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  • The Nicene Creed of the liturgies, often called the Constantinopolitan creed, is the old baptismal creed of Jerusalem revised by the insertion of Nicene terms. The idea that the council merely added to the last section has been disproved by Hort's famous dissertation in 1876.3 The text of the creed of the Nicene Council was based on the creed of Eusebius of Caesarea, and a comparison of the four creeds side by side proves to demonstration their distinctness, in spite of the tendency of copyists to confuse and assimilate the forms.4 Creed of Eusebius, A.D.

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  • Bibliography.-In addition to the early Greek writings already named, there are the forty books (some fifteen only extant in their entirety) of universal history compiled (about 8 B.C.) by Diodorus Siculus, and arranged in the form of annals; the Pentabiblos of Julius Africanus (about 220-230 A.D.); the treatise of Censorinus entitled De die natali, written 238 A.D.; the Chronicon, in two books, of Eusebius Pamphili, bishop of Caesarea (about 325 A.D.), distinguished as the first book of a purely chronological character which has come down to us; and three important works forming parts of the Corpus Scriptorum Historiae Byzantinae, namely, the Chronographia of Georgius Syncellus (800 A.D.), the Chronographia of Johannes Malalas (9th century), and the Chronicon Paschale.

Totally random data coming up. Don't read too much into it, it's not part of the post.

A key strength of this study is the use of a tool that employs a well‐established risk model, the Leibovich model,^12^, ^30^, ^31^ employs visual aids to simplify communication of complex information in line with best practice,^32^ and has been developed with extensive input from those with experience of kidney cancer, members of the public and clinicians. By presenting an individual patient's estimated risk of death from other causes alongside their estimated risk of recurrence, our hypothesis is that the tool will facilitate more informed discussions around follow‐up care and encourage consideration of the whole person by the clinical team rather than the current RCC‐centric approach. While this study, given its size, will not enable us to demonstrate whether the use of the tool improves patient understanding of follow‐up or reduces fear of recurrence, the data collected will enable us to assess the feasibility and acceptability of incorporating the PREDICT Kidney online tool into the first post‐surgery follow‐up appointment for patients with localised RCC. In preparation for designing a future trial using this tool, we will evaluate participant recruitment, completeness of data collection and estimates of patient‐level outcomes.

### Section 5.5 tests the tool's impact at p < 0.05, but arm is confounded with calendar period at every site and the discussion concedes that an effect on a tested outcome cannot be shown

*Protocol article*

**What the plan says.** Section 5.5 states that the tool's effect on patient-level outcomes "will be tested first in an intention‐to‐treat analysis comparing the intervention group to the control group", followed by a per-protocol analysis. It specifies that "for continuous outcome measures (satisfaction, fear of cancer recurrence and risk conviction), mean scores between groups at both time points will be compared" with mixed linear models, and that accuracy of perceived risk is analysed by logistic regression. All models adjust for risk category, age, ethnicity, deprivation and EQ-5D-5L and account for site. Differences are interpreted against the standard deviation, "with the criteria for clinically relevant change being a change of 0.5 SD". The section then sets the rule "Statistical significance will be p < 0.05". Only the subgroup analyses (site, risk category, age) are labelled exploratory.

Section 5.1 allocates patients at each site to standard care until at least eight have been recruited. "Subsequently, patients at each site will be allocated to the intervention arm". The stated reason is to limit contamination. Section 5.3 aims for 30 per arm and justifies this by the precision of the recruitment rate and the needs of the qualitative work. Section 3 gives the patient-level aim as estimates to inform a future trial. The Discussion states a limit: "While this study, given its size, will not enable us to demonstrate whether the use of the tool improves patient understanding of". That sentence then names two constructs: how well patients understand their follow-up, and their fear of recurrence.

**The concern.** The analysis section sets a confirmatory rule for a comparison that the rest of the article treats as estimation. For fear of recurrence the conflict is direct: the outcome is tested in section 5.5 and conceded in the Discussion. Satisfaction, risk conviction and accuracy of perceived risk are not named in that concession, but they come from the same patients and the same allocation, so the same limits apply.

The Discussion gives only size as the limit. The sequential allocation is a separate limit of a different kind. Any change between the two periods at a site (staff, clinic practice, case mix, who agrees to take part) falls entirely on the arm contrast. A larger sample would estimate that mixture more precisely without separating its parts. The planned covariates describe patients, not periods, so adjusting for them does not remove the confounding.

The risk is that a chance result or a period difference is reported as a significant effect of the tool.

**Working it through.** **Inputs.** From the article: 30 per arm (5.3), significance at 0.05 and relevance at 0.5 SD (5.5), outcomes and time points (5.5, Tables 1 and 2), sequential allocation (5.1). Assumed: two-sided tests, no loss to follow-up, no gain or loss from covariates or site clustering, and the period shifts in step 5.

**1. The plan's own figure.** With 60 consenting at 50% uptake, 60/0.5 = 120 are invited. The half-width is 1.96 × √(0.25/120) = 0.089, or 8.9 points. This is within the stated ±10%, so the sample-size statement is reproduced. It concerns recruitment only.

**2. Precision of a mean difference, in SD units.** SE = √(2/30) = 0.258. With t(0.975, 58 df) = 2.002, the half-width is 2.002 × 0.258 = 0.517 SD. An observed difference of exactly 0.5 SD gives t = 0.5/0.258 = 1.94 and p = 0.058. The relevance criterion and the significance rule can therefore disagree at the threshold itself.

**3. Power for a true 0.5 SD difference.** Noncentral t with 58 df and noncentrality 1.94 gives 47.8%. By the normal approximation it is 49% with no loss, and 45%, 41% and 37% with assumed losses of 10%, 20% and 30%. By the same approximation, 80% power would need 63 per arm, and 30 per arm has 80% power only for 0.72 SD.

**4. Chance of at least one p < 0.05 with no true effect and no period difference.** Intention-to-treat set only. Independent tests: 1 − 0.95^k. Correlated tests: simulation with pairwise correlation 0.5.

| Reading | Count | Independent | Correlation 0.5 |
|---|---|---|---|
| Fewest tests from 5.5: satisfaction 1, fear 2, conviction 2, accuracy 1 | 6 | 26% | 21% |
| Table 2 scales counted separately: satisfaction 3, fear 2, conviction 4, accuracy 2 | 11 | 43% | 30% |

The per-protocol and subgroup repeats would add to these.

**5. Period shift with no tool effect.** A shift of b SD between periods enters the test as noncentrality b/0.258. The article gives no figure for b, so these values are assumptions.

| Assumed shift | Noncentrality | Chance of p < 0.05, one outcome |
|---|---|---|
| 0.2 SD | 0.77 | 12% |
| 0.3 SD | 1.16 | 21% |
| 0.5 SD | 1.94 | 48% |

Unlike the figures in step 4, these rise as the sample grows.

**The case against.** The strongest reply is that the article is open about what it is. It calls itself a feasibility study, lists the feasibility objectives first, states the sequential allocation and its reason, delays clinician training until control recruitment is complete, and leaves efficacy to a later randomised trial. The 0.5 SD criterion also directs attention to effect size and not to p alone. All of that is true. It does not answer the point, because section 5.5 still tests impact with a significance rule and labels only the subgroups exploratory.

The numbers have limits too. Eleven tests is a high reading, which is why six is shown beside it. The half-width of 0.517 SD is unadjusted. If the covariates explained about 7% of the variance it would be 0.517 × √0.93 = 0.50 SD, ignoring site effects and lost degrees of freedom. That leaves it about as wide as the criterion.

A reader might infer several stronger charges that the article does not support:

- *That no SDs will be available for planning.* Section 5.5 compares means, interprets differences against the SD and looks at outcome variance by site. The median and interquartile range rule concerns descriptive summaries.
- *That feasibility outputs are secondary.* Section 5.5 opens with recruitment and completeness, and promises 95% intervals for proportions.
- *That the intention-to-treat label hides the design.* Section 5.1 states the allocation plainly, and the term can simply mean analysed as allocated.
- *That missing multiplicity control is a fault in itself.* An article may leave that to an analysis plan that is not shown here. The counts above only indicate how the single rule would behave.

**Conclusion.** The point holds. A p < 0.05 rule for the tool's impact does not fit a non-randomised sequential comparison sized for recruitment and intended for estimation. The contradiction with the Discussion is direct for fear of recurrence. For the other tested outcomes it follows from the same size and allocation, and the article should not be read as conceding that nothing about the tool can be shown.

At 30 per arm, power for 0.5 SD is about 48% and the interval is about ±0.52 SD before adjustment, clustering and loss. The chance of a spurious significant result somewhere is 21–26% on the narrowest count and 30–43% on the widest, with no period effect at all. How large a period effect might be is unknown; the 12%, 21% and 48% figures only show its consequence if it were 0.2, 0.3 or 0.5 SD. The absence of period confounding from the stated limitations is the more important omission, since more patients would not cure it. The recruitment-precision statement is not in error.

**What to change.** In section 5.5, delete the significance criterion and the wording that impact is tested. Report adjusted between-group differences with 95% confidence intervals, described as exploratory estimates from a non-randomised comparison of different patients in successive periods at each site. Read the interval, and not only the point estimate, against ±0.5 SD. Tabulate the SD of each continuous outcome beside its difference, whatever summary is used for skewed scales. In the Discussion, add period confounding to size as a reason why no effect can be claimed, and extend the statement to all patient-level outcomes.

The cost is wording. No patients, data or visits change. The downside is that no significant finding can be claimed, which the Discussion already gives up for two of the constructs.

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  • For the 3rd, and especially the 4th and following centuries, the writers are much more numerous; for instance, in the East, Origen and his disciples, and later Eusebius of Caesarea, Athanasius, Apollinaris, Basil and the two Gregories, Cyril of Jerusalem, Epiphanius, Chrysostom, Ephraim the Syrian, Cyril of Alexandria, Pseudo-Dionysius; in the West, Novatian, Cyprian, Commodian, Arnobius, Lactantius, Hilary, Ambrose, Rufinus, Jerome, Augustine, Prosper, Leo the Great, Cassian, Vincent of Lerins, Faustus, Gennadius, Ennodius, Avitus, Caesarius, Fulgentius and many others.

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  • 65), burned by the Jews in revenge for the massacre at Caesarea, and again plundered and depopulated by Annius, the general of Vespasian; but, in spite of these disasters, it was still in the 2nd and 3rd centuries of the Christian era one of the wealthiest and most flourishing cities of Palestine.

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  • Caesariensis to the east of that river, the latter taking its name from the city Caesarea (formerly Iol), which Juba had thus named and adopted as his capital.

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  • by the archdeacon Wibert (1615), Marcellinus and Idatius (1619), Anastasius the librarian (1620), Eusebius of Caesarea (1643), Hincmar (1645), Hrabanus Maurus (1647), Rufinus and Loup de Ferrieres (1650), &c., and above all his edition of the capitularies of Charles the Bald (Karoli Calvi et successorum aliquot Franciae regum capitula, 1623) and of the councils of ancient France (Concilia antiquae Galliae, 1629, 3 vols., new ed.

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  • CAESAREA MAZACA (mod.

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  • On learning of this, the Jews repaired to Caesarea and besought Pilate to remove these offensive images.